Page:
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The Crisscross Shadow (Hardy Boys): John C Adams Reviews

Book name: The Crisscross Shadow

Author: Franklin W Dixon

Publisher: Grosset & Dunlap

Format: Print, ebook

Genre: Crime fiction, vintage children’s fiction

Publication Date: 1953

Star Rating: 5/5

Some Hardy Boys mystery stories have more explicit danger than others, but all are satisfyingly full of action and suspense.

The Crisscross Shadow sees Frank and Joe Hardy arrive home to find a suspicious man trying to sell leather goods to their mother.

Aunt Gertrude knows the man is not to be trusted!

The boys watch through the window, becoming more alarmed as the man handles the keys to their father’s filing cabinet.

He uses the excuse of selling their mother a key case to do so.

When Joe counts the keys, one is missing. He accuses the man, but Mrs Hardy doesn’t want to make a fuss.

The letter of recommendation the man produced quickly turns out to be a fake.

The boys change the locks, but everyone is keen to find out who the man is and have him arrested for the theft of the key.

The boys apprehend Mr Breck and take him to the police station, but when he is searched the key cannot be found on his person.

He has stolen a photograph of Mr Hardy, and offers a flimsy excuse for doing so. The boys are not convinced but decide not to take the matter further via the police.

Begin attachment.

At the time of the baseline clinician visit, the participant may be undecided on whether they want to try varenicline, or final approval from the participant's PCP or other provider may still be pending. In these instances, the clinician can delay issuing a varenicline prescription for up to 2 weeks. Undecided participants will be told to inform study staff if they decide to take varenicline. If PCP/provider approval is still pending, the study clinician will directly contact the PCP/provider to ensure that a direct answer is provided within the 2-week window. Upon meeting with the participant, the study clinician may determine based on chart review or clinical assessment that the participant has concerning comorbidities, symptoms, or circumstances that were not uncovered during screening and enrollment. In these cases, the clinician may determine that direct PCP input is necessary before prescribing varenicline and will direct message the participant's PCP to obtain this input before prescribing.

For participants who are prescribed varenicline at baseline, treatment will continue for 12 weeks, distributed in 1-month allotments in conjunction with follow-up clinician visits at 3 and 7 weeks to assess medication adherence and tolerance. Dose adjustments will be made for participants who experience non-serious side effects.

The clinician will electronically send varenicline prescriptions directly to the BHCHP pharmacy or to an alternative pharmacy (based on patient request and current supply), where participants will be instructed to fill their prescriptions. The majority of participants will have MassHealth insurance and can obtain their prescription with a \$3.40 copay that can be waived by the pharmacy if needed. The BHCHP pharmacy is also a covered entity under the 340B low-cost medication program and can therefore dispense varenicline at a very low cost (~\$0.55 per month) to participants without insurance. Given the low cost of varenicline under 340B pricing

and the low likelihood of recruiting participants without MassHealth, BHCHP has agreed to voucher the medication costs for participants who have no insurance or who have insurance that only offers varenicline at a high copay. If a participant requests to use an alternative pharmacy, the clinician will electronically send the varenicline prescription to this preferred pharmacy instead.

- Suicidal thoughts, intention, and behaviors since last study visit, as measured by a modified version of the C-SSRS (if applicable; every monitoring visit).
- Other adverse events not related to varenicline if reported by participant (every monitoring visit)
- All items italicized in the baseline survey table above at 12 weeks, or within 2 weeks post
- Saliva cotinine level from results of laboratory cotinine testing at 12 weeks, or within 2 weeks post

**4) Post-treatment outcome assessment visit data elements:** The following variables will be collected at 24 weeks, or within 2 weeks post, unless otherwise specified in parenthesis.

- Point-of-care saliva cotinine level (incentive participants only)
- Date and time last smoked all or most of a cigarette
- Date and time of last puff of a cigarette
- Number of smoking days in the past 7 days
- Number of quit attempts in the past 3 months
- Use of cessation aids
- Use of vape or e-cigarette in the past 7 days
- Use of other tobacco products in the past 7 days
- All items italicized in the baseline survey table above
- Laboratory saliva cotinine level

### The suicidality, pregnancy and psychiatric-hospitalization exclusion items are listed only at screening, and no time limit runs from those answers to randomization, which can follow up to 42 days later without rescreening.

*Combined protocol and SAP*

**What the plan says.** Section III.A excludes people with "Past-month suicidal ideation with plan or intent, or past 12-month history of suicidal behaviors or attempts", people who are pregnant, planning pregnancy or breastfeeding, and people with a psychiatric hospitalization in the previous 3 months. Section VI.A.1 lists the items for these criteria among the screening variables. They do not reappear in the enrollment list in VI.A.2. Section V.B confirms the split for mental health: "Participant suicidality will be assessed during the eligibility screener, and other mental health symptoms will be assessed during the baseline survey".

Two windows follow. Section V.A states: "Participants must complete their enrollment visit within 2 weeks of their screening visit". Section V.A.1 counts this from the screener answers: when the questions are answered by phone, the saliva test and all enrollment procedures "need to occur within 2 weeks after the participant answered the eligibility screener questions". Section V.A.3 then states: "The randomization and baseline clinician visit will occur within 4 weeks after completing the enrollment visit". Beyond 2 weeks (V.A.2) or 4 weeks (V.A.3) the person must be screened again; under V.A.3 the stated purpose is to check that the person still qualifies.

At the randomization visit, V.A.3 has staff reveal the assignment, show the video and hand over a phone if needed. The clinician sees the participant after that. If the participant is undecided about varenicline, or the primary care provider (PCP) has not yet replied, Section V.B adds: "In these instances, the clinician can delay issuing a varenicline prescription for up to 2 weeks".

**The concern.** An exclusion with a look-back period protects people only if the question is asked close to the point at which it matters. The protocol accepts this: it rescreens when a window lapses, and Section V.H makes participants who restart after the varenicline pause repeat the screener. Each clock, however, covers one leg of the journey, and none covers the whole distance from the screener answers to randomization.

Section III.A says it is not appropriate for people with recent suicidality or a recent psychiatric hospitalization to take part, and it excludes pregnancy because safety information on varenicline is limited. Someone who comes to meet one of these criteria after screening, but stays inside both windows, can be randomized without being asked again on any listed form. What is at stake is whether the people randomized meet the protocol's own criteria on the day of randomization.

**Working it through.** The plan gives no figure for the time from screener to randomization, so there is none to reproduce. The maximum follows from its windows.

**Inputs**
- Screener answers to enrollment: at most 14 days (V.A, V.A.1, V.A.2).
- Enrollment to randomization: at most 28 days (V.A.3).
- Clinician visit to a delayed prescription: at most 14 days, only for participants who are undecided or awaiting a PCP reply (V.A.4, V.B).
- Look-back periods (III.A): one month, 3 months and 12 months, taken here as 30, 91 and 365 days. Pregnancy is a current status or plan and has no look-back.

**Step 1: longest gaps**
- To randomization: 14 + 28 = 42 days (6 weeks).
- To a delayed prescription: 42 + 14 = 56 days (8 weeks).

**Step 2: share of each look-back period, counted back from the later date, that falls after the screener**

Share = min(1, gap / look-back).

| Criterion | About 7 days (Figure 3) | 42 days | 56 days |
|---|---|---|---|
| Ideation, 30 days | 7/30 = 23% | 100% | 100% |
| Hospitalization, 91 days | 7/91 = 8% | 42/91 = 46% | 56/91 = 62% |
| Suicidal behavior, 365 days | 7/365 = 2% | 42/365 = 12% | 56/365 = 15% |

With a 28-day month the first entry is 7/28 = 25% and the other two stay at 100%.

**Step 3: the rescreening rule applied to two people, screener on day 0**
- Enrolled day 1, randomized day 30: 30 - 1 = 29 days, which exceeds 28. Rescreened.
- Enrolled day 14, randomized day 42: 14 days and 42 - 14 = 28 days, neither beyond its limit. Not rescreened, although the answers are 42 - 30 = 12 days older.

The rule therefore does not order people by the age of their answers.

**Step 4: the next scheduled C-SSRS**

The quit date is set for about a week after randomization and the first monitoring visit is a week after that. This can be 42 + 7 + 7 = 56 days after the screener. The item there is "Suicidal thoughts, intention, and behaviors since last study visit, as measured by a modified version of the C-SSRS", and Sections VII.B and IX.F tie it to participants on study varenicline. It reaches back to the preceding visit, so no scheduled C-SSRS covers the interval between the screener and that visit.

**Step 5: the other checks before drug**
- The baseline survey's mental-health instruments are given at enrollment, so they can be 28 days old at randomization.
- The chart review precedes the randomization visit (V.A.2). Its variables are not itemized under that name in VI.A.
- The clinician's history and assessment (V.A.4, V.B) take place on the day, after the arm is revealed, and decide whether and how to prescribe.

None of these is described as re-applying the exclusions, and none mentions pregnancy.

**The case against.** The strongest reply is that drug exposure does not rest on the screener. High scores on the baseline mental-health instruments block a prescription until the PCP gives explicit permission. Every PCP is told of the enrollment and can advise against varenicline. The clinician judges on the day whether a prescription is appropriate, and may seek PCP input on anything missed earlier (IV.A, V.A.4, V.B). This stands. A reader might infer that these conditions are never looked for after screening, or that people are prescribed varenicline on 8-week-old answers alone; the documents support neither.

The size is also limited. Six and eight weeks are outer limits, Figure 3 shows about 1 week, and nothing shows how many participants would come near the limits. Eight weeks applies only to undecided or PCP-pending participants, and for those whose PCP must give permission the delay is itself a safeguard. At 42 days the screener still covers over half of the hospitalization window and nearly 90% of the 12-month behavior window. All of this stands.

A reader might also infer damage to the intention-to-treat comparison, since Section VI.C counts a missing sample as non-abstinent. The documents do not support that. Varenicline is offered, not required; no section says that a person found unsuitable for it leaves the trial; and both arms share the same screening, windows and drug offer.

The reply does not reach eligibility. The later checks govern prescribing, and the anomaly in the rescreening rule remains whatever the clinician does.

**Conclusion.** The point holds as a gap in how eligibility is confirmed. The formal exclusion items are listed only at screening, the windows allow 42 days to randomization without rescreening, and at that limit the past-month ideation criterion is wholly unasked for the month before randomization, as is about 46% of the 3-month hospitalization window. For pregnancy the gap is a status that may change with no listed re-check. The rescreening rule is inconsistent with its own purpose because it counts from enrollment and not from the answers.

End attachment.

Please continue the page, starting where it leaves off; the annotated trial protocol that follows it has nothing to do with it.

Instead, they track Breck to his hotel, where he has just checked out. They are allowed to search his room and find a slip of paper with the name York on it.

However, when they go to that address Breck is nowhere to be found. Frank and Joe are also attacked.

When they return home, they find an R mark on the leather box their mother bought from the thief. They are determined to follow that clue to track down Breck and prove that he has stolen from them.

Much of the story of The Crisscross Shadow takes place on Native American Indian land and members of the tribe help Joe and Frank to solve this mystery. In return, the boys assist them in finding out where some old treasure is buried. This is the clue of the crisscross shadow.

The Crisscross Shadow didn’t have quite as much danger as some of the other mystery stories, but there was still plenty of action. Chief Whitestone and his son Ted were fully developed characters who played a central role on the narrative.

The story was a satisfying one for many reasons. The boys were tenacious, they worked collaboratively with others to solve two different mysteries, and their old friend Chet Morton joined them. He was more fully involved here than in some of the other stories, and was great to see more of him than just the butt of people’s jokes.

I really enjoyed The Crisscross Shadow and would definitely recommend it.

Thank you for reading my review.

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John C Adams Reviews The Crisscross Shadow

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